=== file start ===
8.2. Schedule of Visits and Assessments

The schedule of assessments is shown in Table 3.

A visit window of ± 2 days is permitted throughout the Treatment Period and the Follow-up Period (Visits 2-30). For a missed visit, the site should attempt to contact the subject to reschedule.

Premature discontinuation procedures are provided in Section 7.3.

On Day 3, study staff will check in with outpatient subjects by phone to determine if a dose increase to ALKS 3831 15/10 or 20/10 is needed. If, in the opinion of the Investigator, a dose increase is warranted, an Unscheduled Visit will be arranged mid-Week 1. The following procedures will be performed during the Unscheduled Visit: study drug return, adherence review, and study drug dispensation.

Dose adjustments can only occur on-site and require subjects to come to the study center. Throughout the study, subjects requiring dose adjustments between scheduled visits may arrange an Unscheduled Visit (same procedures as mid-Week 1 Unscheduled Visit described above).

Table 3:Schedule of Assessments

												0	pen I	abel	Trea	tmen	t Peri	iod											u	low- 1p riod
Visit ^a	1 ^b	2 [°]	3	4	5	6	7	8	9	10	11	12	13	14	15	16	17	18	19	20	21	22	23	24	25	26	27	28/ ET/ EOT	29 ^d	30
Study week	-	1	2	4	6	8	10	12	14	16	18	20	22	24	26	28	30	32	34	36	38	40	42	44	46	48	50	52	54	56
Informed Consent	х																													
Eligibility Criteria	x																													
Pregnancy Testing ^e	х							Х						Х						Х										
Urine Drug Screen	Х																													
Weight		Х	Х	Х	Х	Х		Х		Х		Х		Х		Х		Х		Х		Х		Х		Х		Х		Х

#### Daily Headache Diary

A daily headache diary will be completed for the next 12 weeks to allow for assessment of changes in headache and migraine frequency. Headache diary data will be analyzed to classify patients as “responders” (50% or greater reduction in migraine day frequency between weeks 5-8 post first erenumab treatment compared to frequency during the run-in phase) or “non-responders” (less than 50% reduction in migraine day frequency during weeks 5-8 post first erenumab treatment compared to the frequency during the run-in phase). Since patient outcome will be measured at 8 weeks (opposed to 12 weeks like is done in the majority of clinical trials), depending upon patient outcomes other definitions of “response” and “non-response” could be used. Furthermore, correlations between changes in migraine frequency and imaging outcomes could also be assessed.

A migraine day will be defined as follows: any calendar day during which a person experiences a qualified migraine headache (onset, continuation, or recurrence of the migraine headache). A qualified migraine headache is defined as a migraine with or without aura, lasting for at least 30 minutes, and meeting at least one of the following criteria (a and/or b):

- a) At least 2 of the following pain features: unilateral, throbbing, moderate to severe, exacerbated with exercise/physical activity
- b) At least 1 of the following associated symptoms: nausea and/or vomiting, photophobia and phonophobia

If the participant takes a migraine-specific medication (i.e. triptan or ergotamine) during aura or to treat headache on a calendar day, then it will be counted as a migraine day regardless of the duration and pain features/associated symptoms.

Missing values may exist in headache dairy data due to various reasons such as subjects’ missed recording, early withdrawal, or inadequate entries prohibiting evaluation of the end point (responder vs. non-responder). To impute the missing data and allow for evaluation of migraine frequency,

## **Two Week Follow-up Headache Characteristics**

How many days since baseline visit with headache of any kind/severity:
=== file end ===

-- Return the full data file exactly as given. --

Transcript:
8.2. Schedule of Visits and Assessments

The schedule of assessments is shown in Table 3.

A visit window of ± 2 days is permitted throughout the Treatment Period and the Follow-up Period (Visits 2-30). For a missed visit, the site should attempt to contact the subject to reschedule.

Premature discontinuation procedures are provided in Section 7.3.

On Day 3, study staff will check in with outpatient subjects by phone to determine if a dose increase to ALKS 3831 15/10 or 20/10 is needed. If, in the opinion of the Investigator, a dose increase is warranted, an Unscheduled Visit will be arranged mid-Week 1. The following procedures will be performed during the Unscheduled Visit: study drug return, adherence review, and study drug dispensation.

Dose adjustments can only occur on-site and require subjects to come to the study center. Throughout the study, subjects requiring dose adjustments between scheduled visits may arrange an Unscheduled Visit (same procedures as mid-Week 1 Unscheduled Visit described above).

Table 3:Schedule of Assessments

												0	pen I	abel	Trea	tmen	t Peri	iod											u	low- 1p riod
Visit ^a	1 ^b	2 [°]	3	4	5	6	7	8	9	10	11	12	13	14	15	16	17	18	19	20	21	22	23	24	25	26	27	28/ ET/ EOT	29 ^d	30
Study week	-	1	2	4	6	8	10	12	14	16	18	20	22	24	26	28	30	32	34	36	38	40	42	44	46	48	50	52	54	56
Informed Consent	х																													
Eligibility Criteria	x																													
Pregnancy Testing ^e	х							Х						Х						Х										
Urine Drug Screen	Х																													
Weight		Х	Х	Х	Х	Х		Х		Х		Х		Х		Х		Х		Х		Х		Х		Х		Х		Х

#### Daily Headache Diary

A daily headache diary will be completed for the next 12 weeks to allow for assessment of changes in headache and migraine frequency. Headache diary data will be analyzed to classify patients as “responders” (50% or greater reduction in migraine day frequency between weeks 5-8 post first erenumab treatment compared to frequency during the run-in phase) or “non-responders” (less than 50% reduction in migraine day frequency during weeks 5-8 post first erenumab treatment compared to the frequency during the run-in phase). Since patient outcome will be measured at 8 weeks (opposed to 12 weeks like is done in the majority of clinical trials), depending upon patient outcomes other definitions of “response” and “non-response” could be used. Furthermore, correlations between changes in migraine frequency and imaging outcomes could also be assessed.

A migraine day will be defined as follows: any calendar day during which a person experiences a qualified migraine headache (onset, continuation, or recurrence of the migraine headache). A qualified migraine headache is defined as a migraine with or without aura, lasting for at least 30 minutes, and meeting at least one of the following criteria (a and/or b):

- a) At least 2 of the following pain features: unilateral, throbbing, moderate to severe, exacerbated with exercise/physical activity
- b) At least 1 of the following associated symptoms: nausea and/or vomiting, photophobia and phonophobia

If the participant takes a migraine-specific medication (i.e. triptan or ergotamine) during aura or to treat headache on a calendar day, then it will be counted as a migraine day regardless of the duration and pain features/associated symptoms.

Missing values may exist in headache dairy data due to various reasons such as subjects’ missed recording, early withdrawal, or inadequate entries prohibiting evaluation of the end point (responder vs. non-responder). To impute the missing data and allow for evaluation of migraine frequency,

## **Two Week Follow-up Headache Characteristics**

How many days since baseline visit with headache of any kind/severity: